Fewer than 10 times a year since 2016, a Pinellas County Sheriff’s deputy has made the split-second decision to pursue a driver fleeing capture.
The number of pursuits dropped dramatically after a policy change in 2013 when Sheriff Bob Gualtieri moved to only allow a chase if the driver has committed a forcible felony, such as murder, kidnapping, aggravated assault and other violent crimes.
Despite the infrequency of pursuits in the department over the past few years — compared to 2012, when there were 134 pursuits — Gualtieri is seeking state funds to build a training course to hone those driving skills.
“Even though we have reduced the number of pursuits considerably, when you do it, you need to do it right and you need to do it in a way that is safe as possible,” Gualtieri said.
The nonrecurring request, submitted by Rep. Linda Chaney, R-St. Pete Beach, asks the state to dedicate $4,885,000 to build a pursuit course, which Gualtieri said also would be available for use to other law enforcement agencies in Pinellas. Chaney did not respond to multiple calls, texts and an email asking for comment.
In the past few years, sheriff’s deputies have been training at a dirt lot that the Pinellas School Board has allowed them to use. Sometimes they use empty space by Derby Lane or have borrowed the Showtime Speedway for training.
The Hillsborough County Sheriff’s Office and Tampa Police Department have training courses. In Hillsborough, there are two driving courses. The agency has an open area driving pad and “Tactical City,” which stretches over a half-mile and mimics traffic signals and residential buildings, said spokesperson Amanda Granit. The open course was built in 2003, and the mock city has existed since 2011.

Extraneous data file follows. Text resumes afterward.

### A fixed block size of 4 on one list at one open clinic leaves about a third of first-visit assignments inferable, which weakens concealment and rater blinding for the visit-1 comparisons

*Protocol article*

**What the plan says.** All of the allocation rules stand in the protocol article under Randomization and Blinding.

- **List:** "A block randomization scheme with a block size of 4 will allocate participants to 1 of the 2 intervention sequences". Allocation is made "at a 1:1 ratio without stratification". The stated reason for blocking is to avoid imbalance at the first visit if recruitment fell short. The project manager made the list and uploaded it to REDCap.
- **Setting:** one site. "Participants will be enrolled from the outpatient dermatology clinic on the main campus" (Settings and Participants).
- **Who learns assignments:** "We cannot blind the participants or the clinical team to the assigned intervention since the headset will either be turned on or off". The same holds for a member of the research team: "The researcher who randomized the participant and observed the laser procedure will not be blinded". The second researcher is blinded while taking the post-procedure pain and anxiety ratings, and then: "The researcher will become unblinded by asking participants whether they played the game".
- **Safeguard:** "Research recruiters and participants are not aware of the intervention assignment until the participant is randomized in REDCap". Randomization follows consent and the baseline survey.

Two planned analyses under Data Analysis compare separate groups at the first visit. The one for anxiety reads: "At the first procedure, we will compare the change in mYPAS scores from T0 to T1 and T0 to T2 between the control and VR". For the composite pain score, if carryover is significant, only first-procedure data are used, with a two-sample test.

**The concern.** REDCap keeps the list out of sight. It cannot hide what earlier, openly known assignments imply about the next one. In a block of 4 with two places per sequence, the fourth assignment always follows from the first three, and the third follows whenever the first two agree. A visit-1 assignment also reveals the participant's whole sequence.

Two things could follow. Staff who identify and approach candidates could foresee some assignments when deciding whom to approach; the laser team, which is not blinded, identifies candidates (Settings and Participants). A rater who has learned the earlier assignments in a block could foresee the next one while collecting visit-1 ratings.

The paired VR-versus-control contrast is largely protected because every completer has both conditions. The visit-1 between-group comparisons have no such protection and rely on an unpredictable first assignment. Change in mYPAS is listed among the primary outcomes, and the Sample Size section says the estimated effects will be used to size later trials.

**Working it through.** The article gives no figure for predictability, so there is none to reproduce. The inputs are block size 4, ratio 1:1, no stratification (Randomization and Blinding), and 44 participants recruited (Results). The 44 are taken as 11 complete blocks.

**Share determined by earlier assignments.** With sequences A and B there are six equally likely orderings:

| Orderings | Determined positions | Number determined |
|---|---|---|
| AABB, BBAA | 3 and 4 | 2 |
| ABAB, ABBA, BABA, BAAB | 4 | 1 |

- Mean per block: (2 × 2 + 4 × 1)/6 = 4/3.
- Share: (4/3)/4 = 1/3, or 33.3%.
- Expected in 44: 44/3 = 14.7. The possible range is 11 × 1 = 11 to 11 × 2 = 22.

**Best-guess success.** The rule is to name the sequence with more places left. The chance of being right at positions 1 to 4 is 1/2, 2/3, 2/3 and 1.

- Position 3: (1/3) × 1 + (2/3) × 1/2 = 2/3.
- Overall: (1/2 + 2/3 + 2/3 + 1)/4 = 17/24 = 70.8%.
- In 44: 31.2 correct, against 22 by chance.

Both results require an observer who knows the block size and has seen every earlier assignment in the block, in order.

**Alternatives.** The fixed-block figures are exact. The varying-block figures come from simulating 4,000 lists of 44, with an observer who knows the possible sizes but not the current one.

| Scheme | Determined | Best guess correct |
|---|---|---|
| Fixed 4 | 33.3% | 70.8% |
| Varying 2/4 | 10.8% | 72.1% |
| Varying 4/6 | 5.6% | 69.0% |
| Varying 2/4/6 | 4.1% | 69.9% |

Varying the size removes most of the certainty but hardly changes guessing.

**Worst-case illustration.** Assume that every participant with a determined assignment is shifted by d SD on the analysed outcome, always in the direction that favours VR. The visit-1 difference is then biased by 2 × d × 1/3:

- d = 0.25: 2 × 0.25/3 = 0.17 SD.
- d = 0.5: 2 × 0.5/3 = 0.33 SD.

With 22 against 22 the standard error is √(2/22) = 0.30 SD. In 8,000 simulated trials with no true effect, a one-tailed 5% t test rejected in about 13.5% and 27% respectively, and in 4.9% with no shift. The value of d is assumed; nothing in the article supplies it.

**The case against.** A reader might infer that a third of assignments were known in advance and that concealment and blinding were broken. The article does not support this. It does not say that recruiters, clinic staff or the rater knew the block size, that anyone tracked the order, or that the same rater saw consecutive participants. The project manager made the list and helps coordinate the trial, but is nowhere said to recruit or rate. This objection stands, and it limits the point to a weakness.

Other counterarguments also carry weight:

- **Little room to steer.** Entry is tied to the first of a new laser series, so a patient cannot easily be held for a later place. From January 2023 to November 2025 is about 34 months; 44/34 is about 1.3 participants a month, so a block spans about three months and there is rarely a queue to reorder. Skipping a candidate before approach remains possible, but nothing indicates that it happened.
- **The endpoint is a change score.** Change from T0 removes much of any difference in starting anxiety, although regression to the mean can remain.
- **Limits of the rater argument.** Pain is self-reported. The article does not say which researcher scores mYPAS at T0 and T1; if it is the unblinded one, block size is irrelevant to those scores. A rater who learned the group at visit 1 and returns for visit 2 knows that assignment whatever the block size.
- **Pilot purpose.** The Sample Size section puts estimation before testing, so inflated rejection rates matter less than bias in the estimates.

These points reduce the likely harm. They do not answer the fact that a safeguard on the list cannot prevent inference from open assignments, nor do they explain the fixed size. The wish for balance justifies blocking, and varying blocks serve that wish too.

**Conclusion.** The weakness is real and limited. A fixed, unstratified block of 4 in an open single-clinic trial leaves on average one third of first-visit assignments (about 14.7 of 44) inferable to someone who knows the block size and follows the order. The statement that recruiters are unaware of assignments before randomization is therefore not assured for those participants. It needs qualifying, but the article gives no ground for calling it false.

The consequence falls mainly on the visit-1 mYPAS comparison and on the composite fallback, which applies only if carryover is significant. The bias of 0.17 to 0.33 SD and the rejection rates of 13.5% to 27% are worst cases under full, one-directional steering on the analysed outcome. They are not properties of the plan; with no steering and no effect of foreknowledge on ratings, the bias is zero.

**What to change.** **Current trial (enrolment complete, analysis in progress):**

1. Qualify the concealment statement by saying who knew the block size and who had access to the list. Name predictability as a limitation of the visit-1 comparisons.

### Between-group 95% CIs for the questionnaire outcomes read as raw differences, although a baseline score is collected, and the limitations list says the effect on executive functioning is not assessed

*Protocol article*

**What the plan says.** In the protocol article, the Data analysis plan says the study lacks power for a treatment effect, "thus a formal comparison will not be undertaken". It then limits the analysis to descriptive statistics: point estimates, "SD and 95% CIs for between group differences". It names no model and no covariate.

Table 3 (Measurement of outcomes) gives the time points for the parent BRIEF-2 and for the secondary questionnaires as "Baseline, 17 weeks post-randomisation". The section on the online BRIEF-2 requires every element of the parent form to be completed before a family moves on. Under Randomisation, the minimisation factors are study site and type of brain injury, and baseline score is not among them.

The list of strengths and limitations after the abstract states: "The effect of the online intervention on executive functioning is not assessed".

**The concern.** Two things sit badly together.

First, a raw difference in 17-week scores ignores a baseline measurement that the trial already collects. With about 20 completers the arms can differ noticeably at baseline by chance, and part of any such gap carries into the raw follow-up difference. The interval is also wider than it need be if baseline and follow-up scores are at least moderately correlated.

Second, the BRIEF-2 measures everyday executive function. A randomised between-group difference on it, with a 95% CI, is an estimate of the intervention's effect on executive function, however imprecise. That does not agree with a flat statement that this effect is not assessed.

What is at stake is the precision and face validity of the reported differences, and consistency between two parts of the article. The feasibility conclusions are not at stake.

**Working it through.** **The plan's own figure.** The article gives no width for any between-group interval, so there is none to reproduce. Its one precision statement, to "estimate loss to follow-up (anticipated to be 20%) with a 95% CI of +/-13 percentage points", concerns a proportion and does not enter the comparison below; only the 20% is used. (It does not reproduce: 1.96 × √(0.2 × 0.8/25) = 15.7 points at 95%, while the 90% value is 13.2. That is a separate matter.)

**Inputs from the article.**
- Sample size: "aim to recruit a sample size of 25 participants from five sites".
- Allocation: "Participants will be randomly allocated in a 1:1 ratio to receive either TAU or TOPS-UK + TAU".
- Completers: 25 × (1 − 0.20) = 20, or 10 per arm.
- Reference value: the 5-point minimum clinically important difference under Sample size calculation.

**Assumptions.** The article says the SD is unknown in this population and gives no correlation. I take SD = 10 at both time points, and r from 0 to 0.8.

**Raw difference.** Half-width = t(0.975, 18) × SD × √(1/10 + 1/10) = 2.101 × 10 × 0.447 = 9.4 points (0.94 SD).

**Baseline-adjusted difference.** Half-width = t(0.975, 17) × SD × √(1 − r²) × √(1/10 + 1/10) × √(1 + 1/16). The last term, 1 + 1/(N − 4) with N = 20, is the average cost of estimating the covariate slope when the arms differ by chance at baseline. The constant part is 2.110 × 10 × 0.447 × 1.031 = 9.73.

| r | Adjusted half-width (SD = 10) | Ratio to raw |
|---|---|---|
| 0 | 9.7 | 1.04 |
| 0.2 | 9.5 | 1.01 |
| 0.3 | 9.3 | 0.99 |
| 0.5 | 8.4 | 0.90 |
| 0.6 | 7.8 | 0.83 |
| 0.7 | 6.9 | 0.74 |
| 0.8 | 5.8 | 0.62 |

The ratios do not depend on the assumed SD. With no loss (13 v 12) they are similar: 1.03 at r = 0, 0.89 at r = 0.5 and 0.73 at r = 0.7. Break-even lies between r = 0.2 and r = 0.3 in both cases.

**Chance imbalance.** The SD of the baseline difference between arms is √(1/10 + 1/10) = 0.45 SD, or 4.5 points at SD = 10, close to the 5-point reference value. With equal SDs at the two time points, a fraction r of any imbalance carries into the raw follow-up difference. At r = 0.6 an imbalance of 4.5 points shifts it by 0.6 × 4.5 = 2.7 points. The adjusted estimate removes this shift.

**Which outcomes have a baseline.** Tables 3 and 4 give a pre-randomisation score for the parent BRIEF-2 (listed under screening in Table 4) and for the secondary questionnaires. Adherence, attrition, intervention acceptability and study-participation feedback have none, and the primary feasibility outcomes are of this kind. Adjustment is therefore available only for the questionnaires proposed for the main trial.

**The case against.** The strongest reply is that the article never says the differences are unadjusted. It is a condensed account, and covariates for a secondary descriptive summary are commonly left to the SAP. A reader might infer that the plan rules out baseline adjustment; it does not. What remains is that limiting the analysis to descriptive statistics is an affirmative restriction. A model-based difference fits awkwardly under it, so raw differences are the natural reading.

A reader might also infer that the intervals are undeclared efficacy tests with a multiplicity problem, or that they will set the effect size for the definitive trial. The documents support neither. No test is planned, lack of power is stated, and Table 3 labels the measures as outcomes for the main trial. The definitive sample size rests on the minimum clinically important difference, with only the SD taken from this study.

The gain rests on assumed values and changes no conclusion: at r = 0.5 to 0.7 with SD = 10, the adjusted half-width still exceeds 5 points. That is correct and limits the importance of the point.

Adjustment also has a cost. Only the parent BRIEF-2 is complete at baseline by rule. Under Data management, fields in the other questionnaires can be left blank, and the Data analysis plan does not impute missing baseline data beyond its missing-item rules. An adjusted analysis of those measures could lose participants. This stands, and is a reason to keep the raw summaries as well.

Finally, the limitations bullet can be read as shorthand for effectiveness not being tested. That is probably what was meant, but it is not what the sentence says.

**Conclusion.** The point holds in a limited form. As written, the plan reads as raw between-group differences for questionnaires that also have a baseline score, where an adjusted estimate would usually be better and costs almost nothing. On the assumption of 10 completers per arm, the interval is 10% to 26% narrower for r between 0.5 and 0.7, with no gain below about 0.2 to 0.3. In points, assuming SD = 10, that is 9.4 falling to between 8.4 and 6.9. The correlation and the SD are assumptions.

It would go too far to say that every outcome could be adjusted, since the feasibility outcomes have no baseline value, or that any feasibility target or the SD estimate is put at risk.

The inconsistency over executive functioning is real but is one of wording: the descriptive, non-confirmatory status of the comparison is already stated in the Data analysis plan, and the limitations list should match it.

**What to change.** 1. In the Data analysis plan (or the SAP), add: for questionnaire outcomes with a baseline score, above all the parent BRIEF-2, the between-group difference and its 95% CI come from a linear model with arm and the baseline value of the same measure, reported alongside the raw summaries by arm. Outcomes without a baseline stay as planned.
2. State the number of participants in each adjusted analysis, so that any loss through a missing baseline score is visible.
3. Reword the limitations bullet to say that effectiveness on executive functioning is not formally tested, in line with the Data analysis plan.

Gualtieri said the other agency’s courses are at capacity tending to departments in their area. For a county as big as Pinellas and one with 11 law enforcement agencies, he said it’s a need.
“Really quite honestly, in the last several years we have not done much at all with pursuit driver training, because we don’t have a course, we don’t have a facility, which is a void,” he said.
The sheriff said if the state doesn’t fund the course, he’s considering looking at local funding. He said it’s still early to tell where it may be built, but he’s considering a few locations, including the dirt lot they already use, some land off of Gandy Boulevard or property owned by the county.
Gualtieri said that, along with pursuit driving training, the course could be used to train in other defensive driving scenarios and methods to stop cars. He hopes the course will help reduce the overall number of crashes, even outside of pursuits. The budget request specifies the course could also be used for the Teen Driving Challenge and other training programs for residents.
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In 2020, the agency had eight pursuits; the year prior, five; the year before that, seven. In 2010, a decade before, the agency had 77 pursuits, and the number went up until 2013 when Gualtieri changed the policy.
The change meant deputies could no longer go after a stolen car just because it was stolen and couldn’t pursue drivers suspected of burglary if unarmed, or other crimes committed without a weapon, like aggravated assault.
Deputies can begin a pursuit if a person’s dangerous driving is at an extreme level that could cause harm to others.
“The imminent danger to any person must be greater than the danger to the public created by the pursuit if the subject were to remain at large,” the policy reads.
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